The Chancellor of the Exchequer today delivered his Spending Review. The focus was only on government departmental spending, which constitutes a significant part but a minority of overall public spending.
This note summarises the economic and market implications of the Chancellor’s speech. As had been made clear in recent weeks, this Review was to focus on only one year ahead, as opposed to the multi-year review previously planned.
A big rise in department spending
As financial markets were expecting, the Chancellor took advantage of the fiscal headroom he now has to unveil a significant rise in department spending. It was a credible fiscal expansion.
Recent financial market attention has been largely directed by the domestic political environment, and also by the global economic slowdown. The latter has been exacerbated by the deteriorating trade dispute between the US and China, which has contributed to a significant deterioration in global manufacturing and to a collapse in global bond yields.
This collapse in yields was of particular importance to today’s Spending Review. As the Chancellor touched upon, UK Government borrowing yields have recently fallen below 1% across the yield spectrum. That is, the UK Government can now borrow very cheaply.
That, in particular, strengthens the economic case for a more expansionary fiscal stance. This includes, in particular, increased infrastructure spending, some of which was announced today.
A credible fiscal expansion, backed by the numbers
In his Statement, the Chancellor focused on a £13.8 billion increase in ‘real terms’ (allowing for inflation), a rise of 4.1%. The Review thus put figures to many commitments already announced. The bulk of this pot is linked to current spending, thus ending the spending squeeze (or austerity) on a number of areas, but also £1.7 billion was focused on capital spending.
The numbers allow it to be viewed as a credible fiscal expansion. Ahead of the Review, the market’s expectation had been that there was scope for the expansion announced.
In his speech the Chancellor stated that he would revisit the fiscal rules in future. Today’s review is still within current fiscal rules: that is, a structural deficit below 2% of GDP in 2020-21 and a falling ratio of government debt to GDP.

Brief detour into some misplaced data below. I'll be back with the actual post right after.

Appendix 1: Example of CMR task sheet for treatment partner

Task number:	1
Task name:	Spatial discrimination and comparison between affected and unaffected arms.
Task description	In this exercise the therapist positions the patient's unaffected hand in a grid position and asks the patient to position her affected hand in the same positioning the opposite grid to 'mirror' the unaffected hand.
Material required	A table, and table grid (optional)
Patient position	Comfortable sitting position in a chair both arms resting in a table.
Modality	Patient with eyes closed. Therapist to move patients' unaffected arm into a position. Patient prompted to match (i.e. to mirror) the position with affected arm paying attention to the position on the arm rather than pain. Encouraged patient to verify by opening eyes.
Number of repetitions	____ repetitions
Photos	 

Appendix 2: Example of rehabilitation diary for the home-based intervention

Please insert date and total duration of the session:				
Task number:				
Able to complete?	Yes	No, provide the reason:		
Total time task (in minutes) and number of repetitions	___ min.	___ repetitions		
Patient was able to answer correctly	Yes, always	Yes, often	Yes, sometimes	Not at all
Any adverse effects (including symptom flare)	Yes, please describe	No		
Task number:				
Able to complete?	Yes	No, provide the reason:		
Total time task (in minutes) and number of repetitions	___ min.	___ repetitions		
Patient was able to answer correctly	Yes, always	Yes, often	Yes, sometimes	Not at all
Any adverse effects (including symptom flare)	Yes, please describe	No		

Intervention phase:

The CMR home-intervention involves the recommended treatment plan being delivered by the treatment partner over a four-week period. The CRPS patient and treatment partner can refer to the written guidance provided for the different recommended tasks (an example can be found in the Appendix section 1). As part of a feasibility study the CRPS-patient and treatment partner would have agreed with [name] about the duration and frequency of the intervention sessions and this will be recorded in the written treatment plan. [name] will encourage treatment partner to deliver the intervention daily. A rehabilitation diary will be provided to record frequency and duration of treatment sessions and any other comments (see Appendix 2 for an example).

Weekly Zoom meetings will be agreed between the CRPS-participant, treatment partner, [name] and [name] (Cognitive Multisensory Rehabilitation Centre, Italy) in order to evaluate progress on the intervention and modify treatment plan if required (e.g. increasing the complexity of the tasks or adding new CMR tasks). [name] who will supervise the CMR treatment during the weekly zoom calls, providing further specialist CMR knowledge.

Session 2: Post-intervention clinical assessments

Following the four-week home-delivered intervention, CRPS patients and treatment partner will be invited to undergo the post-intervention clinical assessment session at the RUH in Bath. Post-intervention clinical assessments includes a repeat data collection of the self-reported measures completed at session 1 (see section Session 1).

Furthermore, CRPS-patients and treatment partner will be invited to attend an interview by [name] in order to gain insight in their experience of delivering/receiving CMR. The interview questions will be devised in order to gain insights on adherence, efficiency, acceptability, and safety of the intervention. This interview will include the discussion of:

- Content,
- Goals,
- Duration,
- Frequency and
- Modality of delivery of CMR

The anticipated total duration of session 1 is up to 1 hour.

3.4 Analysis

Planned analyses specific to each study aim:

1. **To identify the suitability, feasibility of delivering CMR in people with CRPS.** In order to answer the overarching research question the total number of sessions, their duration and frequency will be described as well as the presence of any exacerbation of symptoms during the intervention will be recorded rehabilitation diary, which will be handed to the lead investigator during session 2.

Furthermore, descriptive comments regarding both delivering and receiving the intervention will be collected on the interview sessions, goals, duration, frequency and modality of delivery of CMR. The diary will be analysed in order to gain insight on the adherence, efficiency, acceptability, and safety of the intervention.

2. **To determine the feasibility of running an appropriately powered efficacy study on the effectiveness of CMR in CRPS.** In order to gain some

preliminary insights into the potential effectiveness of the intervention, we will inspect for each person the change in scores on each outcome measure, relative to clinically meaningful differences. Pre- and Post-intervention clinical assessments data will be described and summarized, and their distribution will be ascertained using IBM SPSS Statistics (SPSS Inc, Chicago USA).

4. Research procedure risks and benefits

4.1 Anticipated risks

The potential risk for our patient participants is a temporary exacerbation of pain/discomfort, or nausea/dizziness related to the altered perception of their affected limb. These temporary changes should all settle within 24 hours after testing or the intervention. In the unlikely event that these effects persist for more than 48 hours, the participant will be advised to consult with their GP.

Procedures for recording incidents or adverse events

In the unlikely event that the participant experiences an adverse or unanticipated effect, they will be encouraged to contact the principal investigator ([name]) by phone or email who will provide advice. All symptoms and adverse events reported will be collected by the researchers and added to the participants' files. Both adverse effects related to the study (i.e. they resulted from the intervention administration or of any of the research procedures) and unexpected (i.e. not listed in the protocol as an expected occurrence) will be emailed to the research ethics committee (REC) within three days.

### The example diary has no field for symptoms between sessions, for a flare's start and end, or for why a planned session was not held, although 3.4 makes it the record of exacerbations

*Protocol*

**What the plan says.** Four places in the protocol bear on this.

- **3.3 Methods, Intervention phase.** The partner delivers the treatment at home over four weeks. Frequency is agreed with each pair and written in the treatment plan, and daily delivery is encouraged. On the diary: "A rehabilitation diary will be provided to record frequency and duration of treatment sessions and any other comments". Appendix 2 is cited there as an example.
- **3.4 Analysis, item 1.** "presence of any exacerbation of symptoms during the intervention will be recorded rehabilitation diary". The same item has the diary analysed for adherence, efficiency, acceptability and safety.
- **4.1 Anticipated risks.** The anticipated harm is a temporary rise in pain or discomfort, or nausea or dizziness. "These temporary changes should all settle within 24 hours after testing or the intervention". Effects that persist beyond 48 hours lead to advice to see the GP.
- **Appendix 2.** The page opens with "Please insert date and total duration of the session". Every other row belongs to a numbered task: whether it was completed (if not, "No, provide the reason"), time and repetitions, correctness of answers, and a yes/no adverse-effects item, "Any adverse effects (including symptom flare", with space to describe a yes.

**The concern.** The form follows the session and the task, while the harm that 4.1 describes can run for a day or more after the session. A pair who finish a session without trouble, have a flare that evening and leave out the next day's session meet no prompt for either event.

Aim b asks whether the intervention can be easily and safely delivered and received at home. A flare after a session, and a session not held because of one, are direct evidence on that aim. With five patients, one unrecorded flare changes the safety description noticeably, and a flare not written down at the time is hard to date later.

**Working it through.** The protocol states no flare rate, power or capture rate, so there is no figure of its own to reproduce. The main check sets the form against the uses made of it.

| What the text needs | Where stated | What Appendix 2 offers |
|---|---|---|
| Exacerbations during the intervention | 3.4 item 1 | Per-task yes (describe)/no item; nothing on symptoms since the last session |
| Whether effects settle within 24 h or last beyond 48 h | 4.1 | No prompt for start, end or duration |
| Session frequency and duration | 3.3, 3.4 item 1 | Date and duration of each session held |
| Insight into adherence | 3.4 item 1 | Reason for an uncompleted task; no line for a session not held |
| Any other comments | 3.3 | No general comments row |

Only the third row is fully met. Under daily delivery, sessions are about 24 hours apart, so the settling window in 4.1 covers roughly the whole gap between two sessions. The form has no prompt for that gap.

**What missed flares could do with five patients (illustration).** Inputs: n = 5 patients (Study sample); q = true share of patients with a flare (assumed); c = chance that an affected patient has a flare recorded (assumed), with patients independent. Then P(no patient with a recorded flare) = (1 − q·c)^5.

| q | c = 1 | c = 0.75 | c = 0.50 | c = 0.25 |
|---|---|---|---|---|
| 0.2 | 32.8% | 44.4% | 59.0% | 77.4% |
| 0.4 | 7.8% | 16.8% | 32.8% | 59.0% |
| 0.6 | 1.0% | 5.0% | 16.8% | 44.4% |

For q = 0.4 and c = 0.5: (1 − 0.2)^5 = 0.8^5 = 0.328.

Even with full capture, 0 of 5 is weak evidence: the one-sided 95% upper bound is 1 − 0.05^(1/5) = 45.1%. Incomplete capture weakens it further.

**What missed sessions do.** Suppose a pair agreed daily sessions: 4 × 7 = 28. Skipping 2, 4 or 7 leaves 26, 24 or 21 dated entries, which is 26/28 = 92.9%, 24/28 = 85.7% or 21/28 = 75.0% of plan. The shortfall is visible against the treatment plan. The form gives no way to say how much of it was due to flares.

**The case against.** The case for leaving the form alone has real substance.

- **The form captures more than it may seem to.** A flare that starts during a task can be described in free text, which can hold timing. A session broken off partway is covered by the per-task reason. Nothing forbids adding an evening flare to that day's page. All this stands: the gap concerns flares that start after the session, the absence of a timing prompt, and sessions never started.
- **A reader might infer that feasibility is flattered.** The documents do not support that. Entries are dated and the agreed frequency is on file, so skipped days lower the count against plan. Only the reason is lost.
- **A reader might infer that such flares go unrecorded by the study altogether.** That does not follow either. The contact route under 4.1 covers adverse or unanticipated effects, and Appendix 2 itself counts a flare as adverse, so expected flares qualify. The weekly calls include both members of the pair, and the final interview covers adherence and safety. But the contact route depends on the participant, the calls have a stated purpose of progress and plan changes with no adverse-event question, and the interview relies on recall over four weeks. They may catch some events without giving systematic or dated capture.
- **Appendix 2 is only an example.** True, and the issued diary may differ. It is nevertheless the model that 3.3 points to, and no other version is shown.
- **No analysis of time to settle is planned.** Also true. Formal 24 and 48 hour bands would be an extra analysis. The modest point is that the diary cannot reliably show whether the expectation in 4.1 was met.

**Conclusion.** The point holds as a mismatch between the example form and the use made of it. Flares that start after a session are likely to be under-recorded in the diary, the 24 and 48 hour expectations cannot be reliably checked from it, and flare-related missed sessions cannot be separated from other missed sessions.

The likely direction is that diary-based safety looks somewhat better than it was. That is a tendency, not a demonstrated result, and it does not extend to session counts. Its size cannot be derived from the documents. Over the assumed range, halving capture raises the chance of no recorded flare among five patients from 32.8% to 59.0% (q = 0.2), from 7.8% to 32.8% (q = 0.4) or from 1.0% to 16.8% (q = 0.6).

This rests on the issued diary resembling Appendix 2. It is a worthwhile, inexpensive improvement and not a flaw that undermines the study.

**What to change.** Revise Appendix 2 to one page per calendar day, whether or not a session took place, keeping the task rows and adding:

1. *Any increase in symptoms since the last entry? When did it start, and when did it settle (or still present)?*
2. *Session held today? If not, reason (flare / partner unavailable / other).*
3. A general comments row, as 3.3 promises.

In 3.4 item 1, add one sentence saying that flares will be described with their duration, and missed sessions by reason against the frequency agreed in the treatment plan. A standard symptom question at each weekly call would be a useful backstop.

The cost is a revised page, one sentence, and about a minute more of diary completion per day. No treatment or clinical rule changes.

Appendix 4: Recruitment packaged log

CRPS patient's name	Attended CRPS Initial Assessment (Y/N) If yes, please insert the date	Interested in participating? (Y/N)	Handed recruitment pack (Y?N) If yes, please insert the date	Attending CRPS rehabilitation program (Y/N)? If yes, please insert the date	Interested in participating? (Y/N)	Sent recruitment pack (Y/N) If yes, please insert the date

In addition, the large planned rise in day-to-day departmental spending should help domestic demand and economic growth.
Low borrowing costs and domestic backdrop give room to manoeuvre
The associated documents released by the department state spending is to rise from £330.8 billion to £352.3 billion over the next year. This was the focus of today and is the rise of 4.1% mentioned.
To put this in the context of overall public spending, Treasury figures show that gross investment was to rise from £88.1 billion to £94.8 billion, a rise of 5.6%, from 2019/20 to 2020/21. Current spending, meanwhile, is planned to rise from £754.7 billion to £783.8 billion over the same period, a 2.0% rise. Thus, total managed (Government) expenditure is to rise from 38.3% to 38.6% of GDP.
Alongside low borrowing rates, the domestic backdrop to the Spending Review justified the more relaxed fiscal stance that was announced. Since the global financial crisis, the UK’s trend rate of growth has been revised down. The pace of economic and productivity growth is modest. Over that period the policy focus was on an easier monetary policy, as the UK, like other western economies, had to address a surge in government debt in the wake of the 2008 financial crisis.
That being said, in recent years, the fall in the budget deficit and a more recent turnaround in government debt to GDP, having peaked, gave the Chancellor the ability to choose – whether to let borrowing and the deficit to fall further, or to adopt, as he has done, a more balanced approach, allowing the debt to GDP ratio to ease gradually, while also permitting spending to rise.
The Brexit factor
Brexit currently impacts all aspects of UK politics and policy planning. There were two aspects relevant to this Review. One is that the Chancellor increased spending for Brexit preparation, with an additional £2.0 billion for next year, after £2.1 billion had already been allocated.
The second aspect (which is more relevant in how the markets will view the headline numbers) is the impact of Brexit on future economic growth. This will be reflected more fully in how the UK exits the EU and in the official economic forecasts that accompany the Budget later this year – and which may now follow an election. There was not an updated forecast of the economic outlook today from the Office for Budget Responsibility; that will accompany the Budget.
Recent economic growth has been erratic, up strongly in the first quarter, down in the second, and since then consistent with a global slowdown. As we have made clear recently there is scope for a credible fiscal relaxation. The impact on Bank of England policy is likely to be neutral. We would also expect bond yields to remain low.
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